Peter was standing in front of the bookshelves when I came in. He’d turned on a single amber-shaded floor lamp and the room was bathed in soft gold light and shadows. He had a Gary Disher novel in his hand, the Inspector Challis series. He put it back on the shelf and turned to stare at me. I could see a vein throbbing across his left temple. I heard his blood pulsing through it. He didn’t speak, he just stared.
“Would you like some wine or something to drink?” I asked. Tremors of nervousness tightened across my chest. I rarely feel fear, but this was something else. Anxiety. I didn’t want him angry with me.
“No. I’d like to know what’s going on.” He was deadly serious, with not a hint of warmth in his voice. “What’s going on with you and what’s going on with us. I don’t know if you’re controlling my mind or what, but I can’t stop thinking about you. And I really don’t know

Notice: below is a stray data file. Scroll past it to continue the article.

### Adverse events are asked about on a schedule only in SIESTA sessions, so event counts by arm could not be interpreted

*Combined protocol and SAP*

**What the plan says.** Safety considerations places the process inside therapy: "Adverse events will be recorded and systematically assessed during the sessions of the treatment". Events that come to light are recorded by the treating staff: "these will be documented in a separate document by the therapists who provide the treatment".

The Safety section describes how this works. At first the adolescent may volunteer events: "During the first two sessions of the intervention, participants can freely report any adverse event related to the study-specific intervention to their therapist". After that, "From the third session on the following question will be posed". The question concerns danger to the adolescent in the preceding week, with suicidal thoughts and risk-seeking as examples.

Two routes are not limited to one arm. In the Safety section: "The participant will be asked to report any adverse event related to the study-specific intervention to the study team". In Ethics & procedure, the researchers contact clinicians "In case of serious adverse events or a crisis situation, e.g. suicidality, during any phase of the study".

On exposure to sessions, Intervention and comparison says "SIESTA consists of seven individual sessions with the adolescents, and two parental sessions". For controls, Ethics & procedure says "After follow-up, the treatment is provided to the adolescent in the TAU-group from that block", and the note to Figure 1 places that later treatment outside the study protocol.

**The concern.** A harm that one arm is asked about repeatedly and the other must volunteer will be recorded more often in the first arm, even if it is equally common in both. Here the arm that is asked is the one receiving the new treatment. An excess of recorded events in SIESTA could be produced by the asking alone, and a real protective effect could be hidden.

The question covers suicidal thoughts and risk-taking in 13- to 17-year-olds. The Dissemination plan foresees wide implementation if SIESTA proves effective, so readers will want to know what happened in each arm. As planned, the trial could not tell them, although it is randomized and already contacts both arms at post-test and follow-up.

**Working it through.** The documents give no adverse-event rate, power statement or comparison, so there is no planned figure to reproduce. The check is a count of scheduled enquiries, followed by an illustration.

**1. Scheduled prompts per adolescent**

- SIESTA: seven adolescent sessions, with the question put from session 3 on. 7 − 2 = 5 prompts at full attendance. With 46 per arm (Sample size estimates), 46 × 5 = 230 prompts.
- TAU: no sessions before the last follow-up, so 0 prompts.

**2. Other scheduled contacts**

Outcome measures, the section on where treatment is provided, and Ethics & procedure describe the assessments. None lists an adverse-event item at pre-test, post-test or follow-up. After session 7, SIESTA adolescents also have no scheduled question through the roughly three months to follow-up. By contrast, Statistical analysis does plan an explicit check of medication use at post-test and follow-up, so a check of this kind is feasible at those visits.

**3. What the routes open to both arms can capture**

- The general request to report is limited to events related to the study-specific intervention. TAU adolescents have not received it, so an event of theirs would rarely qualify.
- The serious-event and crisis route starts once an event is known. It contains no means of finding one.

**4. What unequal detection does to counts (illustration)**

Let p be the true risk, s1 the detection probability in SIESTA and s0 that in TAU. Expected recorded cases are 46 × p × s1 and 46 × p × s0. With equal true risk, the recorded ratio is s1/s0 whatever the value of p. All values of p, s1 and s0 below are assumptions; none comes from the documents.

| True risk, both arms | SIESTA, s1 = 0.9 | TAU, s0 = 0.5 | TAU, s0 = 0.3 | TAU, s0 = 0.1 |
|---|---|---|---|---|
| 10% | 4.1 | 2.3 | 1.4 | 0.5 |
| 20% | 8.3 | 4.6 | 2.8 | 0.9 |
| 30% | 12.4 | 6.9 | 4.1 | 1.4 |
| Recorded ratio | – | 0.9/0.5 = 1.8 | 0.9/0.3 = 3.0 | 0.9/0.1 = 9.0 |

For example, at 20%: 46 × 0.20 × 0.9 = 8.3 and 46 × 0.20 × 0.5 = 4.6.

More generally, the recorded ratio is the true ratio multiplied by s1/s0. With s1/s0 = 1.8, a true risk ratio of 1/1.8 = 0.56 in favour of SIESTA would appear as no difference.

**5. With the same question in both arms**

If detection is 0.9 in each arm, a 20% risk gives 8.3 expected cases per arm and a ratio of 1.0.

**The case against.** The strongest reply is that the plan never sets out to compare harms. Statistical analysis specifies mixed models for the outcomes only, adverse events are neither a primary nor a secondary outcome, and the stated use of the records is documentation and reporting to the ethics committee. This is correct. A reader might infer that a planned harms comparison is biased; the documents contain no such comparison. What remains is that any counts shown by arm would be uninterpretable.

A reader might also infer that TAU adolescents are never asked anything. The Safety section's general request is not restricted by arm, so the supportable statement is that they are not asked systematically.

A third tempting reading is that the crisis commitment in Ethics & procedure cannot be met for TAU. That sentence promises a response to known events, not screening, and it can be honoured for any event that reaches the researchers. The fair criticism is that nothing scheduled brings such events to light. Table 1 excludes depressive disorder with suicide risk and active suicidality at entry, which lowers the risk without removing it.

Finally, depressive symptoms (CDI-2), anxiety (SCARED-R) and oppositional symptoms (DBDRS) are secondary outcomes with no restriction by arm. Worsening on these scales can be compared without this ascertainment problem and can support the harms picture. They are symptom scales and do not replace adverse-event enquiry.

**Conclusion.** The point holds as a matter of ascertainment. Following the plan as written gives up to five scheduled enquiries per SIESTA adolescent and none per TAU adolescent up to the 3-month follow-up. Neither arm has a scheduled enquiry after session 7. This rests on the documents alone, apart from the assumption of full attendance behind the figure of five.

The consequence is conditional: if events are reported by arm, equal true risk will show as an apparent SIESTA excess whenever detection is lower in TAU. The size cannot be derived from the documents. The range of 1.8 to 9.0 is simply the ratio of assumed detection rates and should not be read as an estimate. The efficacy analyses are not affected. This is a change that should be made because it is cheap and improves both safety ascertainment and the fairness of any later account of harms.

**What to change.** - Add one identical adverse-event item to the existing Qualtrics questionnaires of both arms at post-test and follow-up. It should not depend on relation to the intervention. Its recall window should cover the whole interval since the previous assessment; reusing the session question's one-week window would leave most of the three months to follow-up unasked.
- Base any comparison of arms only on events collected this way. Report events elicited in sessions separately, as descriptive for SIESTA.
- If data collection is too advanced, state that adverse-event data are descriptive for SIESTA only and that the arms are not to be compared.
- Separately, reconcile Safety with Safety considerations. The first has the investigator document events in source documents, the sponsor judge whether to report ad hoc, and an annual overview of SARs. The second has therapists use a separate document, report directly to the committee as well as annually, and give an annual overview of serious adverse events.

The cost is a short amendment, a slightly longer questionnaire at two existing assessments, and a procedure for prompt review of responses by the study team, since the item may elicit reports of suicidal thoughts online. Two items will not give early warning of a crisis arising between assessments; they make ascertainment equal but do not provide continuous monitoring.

to think. I don’t know how any of this works. It’s pissing me off.”
“Sit down. Over there.” I nodded towards the leather club chair, and I stretched out on the sofa opposite. I wanted to keep the coffee table between us. The closer I was to him, the harder it would be to keep my hands off him. In this light, he looked like a Greek god. If I touched him again, I might not be able to stop.
“Okay, look,” I continued, “you know what you saw in Palm Springs. You know I am not of your kind, your race. I
vampyre. I am
evil incarnate, although I can be a class A bitch when I want to. And I don’t go around killing people so I can survive. Give or take a few film critics when I first started acting. But that was when I was Anna Moore, not Ovsanna.”
“Anna Moore, your mother? You were your mother?” Peter was struggling to take it all in. I knew I probably shouldn’t throw too much at him at one time. But I might not have another chance. Better to get as much out on the table as possible.